Source: AMD Investor Relations

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  • chizow - Thursday, January 22, 2015 - link

    Possibly, but MS has been using a low level API since the original XBox, the next Windows would've been due for an update, without a doubt. The fact they were demonsetrating the "XBox One" a year before launch on Nvidia hardware and were able to demo DX12 at \build a few months after Mantle launched clearly shows they were already working on a lower level API, Mantle launching may have solidified their plans and forced them to speak about it sooner, maybe.
  • D. Lister - Thursday, January 22, 2015 - link

    Considering that AMD has been a part of the DX12 development team alongside MS, Intel and Nvidia et al from the start, considering their past track record, it is easy to extrapolate that "Mantel" was AMD essentially trying to make a quick buck with something half cooked before DX12 came out.
  • D. Lister - Thursday, January 22, 2015 - link

    A correction in my earlier post, I meant to say "DX10.1“ and not 10.2. Sorry about that.
  • D. Lister - Thursday, January 22, 2015 - link

    @ chizow

    That is true, but this time around, unlike in the past, MS' competing hardware (PS4) has a significant hardware advantage, and they're hoping to overcome that disadvantage by bringing the working of the development platform (PC) closer to their console, for faster and higher quality ports.
  • D. Lister - Wednesday, January 21, 2015 - link


    "don't try to put a false spin on AMD's competitiveness."

    Did you actually even read the article? How does that work with your own seemingly lofty impression of AMD's competitiveness? AMD has been desperately trying to expand into new markets and product lines for years, all at the cost of cutting corners on quality of their primary product lines. Now, it's all just finally catching up to them.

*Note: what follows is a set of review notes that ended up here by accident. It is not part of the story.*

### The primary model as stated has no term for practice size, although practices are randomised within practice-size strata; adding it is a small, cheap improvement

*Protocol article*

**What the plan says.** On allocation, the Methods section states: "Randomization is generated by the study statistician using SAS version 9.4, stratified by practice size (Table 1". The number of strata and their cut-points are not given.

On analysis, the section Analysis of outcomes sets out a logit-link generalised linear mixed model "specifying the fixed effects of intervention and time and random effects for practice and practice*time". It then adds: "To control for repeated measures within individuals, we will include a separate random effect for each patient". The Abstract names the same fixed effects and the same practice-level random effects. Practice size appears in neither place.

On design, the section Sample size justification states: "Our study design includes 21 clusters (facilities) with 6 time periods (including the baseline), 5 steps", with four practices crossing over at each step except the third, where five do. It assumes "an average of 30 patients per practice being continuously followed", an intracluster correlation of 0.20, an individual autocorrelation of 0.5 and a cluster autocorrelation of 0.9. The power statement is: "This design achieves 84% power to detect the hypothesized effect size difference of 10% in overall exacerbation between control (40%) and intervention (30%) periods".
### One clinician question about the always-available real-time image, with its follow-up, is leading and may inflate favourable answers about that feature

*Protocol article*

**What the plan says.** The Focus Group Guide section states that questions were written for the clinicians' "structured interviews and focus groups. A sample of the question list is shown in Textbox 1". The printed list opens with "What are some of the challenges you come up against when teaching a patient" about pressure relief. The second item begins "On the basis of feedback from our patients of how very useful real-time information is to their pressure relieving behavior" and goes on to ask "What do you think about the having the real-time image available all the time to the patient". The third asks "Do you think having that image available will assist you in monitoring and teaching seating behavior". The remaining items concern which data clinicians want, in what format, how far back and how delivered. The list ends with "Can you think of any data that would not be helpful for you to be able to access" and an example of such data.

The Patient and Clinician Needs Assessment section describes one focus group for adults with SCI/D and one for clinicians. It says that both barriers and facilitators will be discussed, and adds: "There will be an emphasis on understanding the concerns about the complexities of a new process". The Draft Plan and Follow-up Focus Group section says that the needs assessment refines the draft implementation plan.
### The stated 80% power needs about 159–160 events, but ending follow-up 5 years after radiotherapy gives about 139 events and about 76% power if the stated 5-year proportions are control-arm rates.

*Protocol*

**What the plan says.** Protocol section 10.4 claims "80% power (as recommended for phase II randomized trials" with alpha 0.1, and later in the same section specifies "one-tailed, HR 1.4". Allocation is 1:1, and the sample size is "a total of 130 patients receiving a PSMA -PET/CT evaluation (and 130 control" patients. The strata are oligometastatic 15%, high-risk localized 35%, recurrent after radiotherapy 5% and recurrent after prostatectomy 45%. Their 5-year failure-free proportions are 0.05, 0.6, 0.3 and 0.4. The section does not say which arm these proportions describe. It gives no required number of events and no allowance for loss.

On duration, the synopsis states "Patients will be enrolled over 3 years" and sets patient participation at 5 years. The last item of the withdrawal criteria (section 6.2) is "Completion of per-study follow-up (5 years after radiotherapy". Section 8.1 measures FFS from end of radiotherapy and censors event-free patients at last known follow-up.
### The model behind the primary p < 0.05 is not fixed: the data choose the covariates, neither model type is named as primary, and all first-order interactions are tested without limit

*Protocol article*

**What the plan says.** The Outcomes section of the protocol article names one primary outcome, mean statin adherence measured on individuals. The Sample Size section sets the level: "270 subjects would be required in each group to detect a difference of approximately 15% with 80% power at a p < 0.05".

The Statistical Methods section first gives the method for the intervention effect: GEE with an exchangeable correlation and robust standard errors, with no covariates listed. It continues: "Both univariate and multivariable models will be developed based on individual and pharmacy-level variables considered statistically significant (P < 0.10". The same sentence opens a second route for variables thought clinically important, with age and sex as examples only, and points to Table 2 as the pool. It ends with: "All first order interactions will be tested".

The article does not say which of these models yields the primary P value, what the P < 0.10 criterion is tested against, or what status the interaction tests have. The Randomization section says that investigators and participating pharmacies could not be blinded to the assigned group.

• silverblue - Wednesday, January 21, 2015 - link

    I'd argue that AMD's acquisitions and attempted divorce from GloFo have been contributing factors. You can't blame a company for trying to do something different when they're not competing as well in their core markets, but the SeaMicro acquisition has done... what, exactly?

    Has quality actually slipped? If you're referring to AMD's GPUs getting bigger and more power hungry, NVIDIA suffered the same fate for a time before Kepler. If you're referring to Bulldozer, that is partly a case of software not supporting the hardware as well as some bad design. When I read "quality", I equate that more to the reference design of graphics cards, and whilst they offered a premium looking product with the 295X2, they haven't cascaded it down the pack like NVIDIA have. I can definitely agree with that. Are drivers as bad as some people say? I suppose it depends on which people you speak to and whether they have an agenda or not.